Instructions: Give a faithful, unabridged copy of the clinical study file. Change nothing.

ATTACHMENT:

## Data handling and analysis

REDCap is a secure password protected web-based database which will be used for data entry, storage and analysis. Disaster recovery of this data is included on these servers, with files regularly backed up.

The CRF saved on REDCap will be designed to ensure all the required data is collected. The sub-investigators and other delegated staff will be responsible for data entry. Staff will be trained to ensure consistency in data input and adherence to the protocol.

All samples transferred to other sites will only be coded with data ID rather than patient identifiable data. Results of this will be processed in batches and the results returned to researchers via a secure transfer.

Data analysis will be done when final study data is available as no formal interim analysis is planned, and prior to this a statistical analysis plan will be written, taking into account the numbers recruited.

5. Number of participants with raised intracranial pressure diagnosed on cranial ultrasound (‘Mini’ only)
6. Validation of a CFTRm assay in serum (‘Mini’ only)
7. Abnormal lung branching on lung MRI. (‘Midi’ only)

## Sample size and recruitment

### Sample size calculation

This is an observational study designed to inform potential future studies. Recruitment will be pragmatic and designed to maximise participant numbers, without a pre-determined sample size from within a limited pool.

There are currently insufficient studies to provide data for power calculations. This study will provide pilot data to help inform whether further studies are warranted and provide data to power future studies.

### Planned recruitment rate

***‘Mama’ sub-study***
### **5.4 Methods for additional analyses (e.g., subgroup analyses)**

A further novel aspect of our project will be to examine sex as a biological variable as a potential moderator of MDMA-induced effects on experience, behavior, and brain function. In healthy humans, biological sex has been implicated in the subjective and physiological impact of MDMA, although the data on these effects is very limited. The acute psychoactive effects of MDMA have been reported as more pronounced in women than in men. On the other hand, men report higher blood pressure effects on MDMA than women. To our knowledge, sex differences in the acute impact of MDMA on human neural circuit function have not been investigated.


## Data handling and analysis

REDCap is a secure password protected web-based database which will be used for data entry, storage and analysis. Disaster recovery of this data is included on these servers, with files regularly backed up.

The CRF saved on REDCap will be designed to ensure all the required data is collected. The sub-investigators and other delegated staff will be responsible for data entry. Staff will be trained to ensure consistency in data input and adherence to the protocol.

All samples transferred to other sites will only be coded with data ID rather than patient identifiable data. Results of this will be processed in batches and the results returned to researchers via a secure transfer.

Data analysis will be done when final study data is available as no formal interim analysis is planned, and prior to this a statistical analysis plan will be written, taking into account the numbers recruited.

5. Number of participants with raised intracranial pressure diagnosed on cranial ultrasound (‘Mini’ only)
6. Validation of a CFTRm assay in serum (‘Mini’ only)
7. Abnormal lung branching on lung MRI. (‘Midi’ only)

## Sample size and recruitment

### Sample size calculation

This is an observational study designed to inform potential future studies. Recruitment will be pragmatic and designed to maximise participant numbers, without a pre-determined sample size from within a limited pool.

There are currently insufficient studies to provide data for power calculations. This study will provide pilot data to help inform whether further studies are warranted and provide data to power future studies.

### Planned recruitment rate

***‘Mama’ sub-study***
### **5.4 Methods for additional analyses (e.g., subgroup analyses)**

A further novel aspect of our project will be to examine sex as a biological variable as a potential moderator of MDMA-induced effects on experience, behavior, and brain function. In healthy humans, biological sex has been implicated in the subjective and physiological impact of MDMA, although the data on these effects is very limited. The acute psychoactive effects of MDMA have been reported as more pronounced in women than in men. On the other hand, men report higher blood pressure effects on MDMA than women. To our knowledge, sex differences in the acute impact of MDMA on human neural circuit function have not been investigated.